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Diminished|by Linda Sherby, Ph.D, ABPP

01/04/2019 10:17 PM | Anonymous

A patient lashes out as a result of feeling 'less than' allowing his therapist to demonstrate how the past impacts the present.

“I hope you had a better New Year than me,” Jeff says with a bitter edge as he settles into the chair across from me.

“I thought you were really looking forward to spending New Year’s with Eileen.”

“Yeah, me too. She broke up with me.”

“Oh, I’m sorry. You thought this relationship had real potential.”

“Them’s the breaks. I don’t seem to be able to find anyone since my divorce. Sometimes I wonder if I should have stayed with my ex, but I know we were both totally miserable.”

Forty-two year old Jeff is a good looking man with blonde curly hair, a dimple in his chin and intense blue eyes. He has, however, had little success in establishing a new relationship.

“Did Eileen say why she broke up with you?”

“Something about my being too sarcastic or too needy or some stuff like that.”


“I guess you want to know what I think about what she said to me.”

“Jeff, your tone is pretty biting today. Are you angry with me?”

“I guess.”


“I’ve been reading your blogs. And I was wondering why you never write about me. What makes the patients you write about more interesting than me?”

“Before I address that question directly, I’d like to look at the feelings that were brought up for you.”

“Makes me feel like I’m not as good as your other patients, not as important, not as interesting.”

“Sounds pretty much how you felt in relation to your two older brothers.”

“That’s for sure,” he says, smirking. “I was the pretty one, but not a girl. And my brothers had the smarts and the artistic talent which was way more important than looks in my family.”

“So you feel less than.”

“Yup! Guess you could say that.”

“And the fact that you’ve built a thriving accounting firm doesn’t undue the messages of ‘less than’ that you took in as a child.”

“Right again!” Pause. “I’m just a numbers man, not an intellectual, not an artist.”

“And the worse you feel about yourself, the angrier you are at the other – me, Eileen, whoever – for, in your eyes, not being valued.”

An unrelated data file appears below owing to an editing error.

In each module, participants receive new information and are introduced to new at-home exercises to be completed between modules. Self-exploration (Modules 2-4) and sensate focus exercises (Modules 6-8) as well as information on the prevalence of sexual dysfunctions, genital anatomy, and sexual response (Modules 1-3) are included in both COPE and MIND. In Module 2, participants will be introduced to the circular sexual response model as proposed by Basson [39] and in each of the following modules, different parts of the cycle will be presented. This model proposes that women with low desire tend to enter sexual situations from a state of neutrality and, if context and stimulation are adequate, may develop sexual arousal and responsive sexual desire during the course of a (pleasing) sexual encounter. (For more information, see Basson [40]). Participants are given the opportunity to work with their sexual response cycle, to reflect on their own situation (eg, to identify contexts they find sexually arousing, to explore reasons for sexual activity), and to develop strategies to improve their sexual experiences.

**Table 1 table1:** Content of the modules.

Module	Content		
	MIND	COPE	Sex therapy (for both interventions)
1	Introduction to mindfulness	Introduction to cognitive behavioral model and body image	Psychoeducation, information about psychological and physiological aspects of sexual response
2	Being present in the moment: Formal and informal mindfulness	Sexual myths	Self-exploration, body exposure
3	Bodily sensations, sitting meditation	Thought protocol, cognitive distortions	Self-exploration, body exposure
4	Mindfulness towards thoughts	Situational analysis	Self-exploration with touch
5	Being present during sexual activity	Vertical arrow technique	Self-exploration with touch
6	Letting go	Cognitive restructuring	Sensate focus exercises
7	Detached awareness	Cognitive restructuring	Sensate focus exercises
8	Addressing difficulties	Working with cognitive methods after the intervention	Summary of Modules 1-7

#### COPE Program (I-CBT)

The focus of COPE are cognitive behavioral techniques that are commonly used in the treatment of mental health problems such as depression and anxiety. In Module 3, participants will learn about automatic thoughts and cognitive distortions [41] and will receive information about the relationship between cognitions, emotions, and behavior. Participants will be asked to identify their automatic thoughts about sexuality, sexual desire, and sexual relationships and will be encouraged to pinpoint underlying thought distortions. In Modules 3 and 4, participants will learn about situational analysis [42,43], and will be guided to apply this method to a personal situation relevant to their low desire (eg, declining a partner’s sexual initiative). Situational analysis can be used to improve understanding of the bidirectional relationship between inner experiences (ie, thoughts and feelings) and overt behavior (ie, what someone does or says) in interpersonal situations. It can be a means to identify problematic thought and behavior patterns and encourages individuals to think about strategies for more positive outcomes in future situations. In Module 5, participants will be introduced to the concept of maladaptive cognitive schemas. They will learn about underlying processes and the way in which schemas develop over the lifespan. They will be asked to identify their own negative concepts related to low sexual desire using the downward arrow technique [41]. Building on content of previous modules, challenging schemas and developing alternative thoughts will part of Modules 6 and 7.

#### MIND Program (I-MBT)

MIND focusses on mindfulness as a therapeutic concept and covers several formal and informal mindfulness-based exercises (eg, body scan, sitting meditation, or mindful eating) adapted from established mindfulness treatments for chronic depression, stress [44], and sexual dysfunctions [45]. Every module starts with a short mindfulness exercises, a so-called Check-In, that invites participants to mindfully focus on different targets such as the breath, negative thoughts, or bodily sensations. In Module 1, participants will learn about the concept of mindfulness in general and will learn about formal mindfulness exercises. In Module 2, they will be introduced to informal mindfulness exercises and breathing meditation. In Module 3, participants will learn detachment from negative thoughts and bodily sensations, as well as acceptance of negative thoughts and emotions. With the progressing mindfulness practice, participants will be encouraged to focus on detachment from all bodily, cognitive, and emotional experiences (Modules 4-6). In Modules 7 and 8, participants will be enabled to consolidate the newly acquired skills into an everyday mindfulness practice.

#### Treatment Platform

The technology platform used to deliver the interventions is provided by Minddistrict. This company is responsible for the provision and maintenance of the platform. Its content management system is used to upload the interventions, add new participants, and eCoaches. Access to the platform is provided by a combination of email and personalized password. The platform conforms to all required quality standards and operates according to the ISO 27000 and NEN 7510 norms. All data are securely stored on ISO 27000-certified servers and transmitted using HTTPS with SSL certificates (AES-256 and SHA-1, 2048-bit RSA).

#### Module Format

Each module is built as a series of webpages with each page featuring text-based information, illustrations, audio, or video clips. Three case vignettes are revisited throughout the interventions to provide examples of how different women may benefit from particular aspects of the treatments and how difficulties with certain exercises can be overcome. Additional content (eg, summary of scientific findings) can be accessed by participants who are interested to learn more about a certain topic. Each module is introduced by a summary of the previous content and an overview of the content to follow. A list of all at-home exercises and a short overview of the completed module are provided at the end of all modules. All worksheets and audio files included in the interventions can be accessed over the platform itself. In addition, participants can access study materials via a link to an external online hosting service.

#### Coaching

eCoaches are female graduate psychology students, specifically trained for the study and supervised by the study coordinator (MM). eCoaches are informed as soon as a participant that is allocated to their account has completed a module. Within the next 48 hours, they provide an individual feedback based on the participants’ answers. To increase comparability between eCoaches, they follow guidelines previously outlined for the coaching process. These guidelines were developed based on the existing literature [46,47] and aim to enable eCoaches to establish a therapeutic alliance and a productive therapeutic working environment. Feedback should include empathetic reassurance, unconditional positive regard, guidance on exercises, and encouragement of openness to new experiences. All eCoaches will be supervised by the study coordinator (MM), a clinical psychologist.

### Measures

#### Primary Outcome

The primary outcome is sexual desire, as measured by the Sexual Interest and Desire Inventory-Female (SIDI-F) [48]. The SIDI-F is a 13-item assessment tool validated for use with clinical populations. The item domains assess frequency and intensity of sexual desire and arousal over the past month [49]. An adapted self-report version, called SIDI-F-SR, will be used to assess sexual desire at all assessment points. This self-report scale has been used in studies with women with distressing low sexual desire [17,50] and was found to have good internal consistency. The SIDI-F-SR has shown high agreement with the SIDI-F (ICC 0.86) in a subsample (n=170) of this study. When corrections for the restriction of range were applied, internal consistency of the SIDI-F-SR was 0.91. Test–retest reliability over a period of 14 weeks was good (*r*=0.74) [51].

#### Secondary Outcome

“So you’re saying Eileen was right about me. That’s great, real support, and from my therapist no less!”

“I don’t know if Eileen was right about you or not. What I do know is that when you feel diminished, less than, you’re so hurt by those feelings that you lash out and that doesn’t serve you well.”

“So why haven’t you written about me?”

Although Jeff’s demandingness makes me want to withhold from him, I feel it is more important to respond to his question and then deal with his reaction to what I have to say. “I don’t know, Jeff, how many of my blogs you read, but every so often I explain that the ‘patients’ in my blogs are fictionalized. I’m real – as real as I can imagine myself to be in a made up situation with a fictionalized patient. Otherwise I’d be concerned about patient confidentiality.”

“You’re kidding me?! Now I feel like a real ass. Competing with imaginary people! You must have been laughing your head off at me.”

“Not at all. This has been a very important session. We could see right in front of us how hurt you feel when you feel devalued and how quick you are to attack the person you experience as diminishing you. It clearly comes from how you felt as a child, but we need to work on helping you not to automatically assume that you are being devalued and, even if you are, not to bring to the current situation all the rage you felt as a child.”

“You know, I don’t even remember being enraged as a child.”

“Well, you might not have been allowed to show it.”

“That’s for sure. No one did anger in my family. We talked about issues like ‘civilized’ people. Anger was off the table.”

“So you’re probably sitting on years and years of anger.”

“You mean like when my mother would make me draw and draw and draw, despite the fact that I had no talent and that she would sit there criticizing everything I produced?”

“Yes, like that. I’m sure that made you plenty angry.”

“Holy shit! You know what I just realized. If the patients in your blogs are fictionalized, that means you’re one of those creative people. Does that make me feel less than? Yes, it does. But for whatever reason, right now that actually makes me feel more sad than angry. I guess I feel sad for the kid whose talents weren’t recognized and only found lacking for what he wasn’t.”

“That’s great, Jeff. I’m really glad you’re able to feel compassion for yourself as that child. That awareness will serve you well.”

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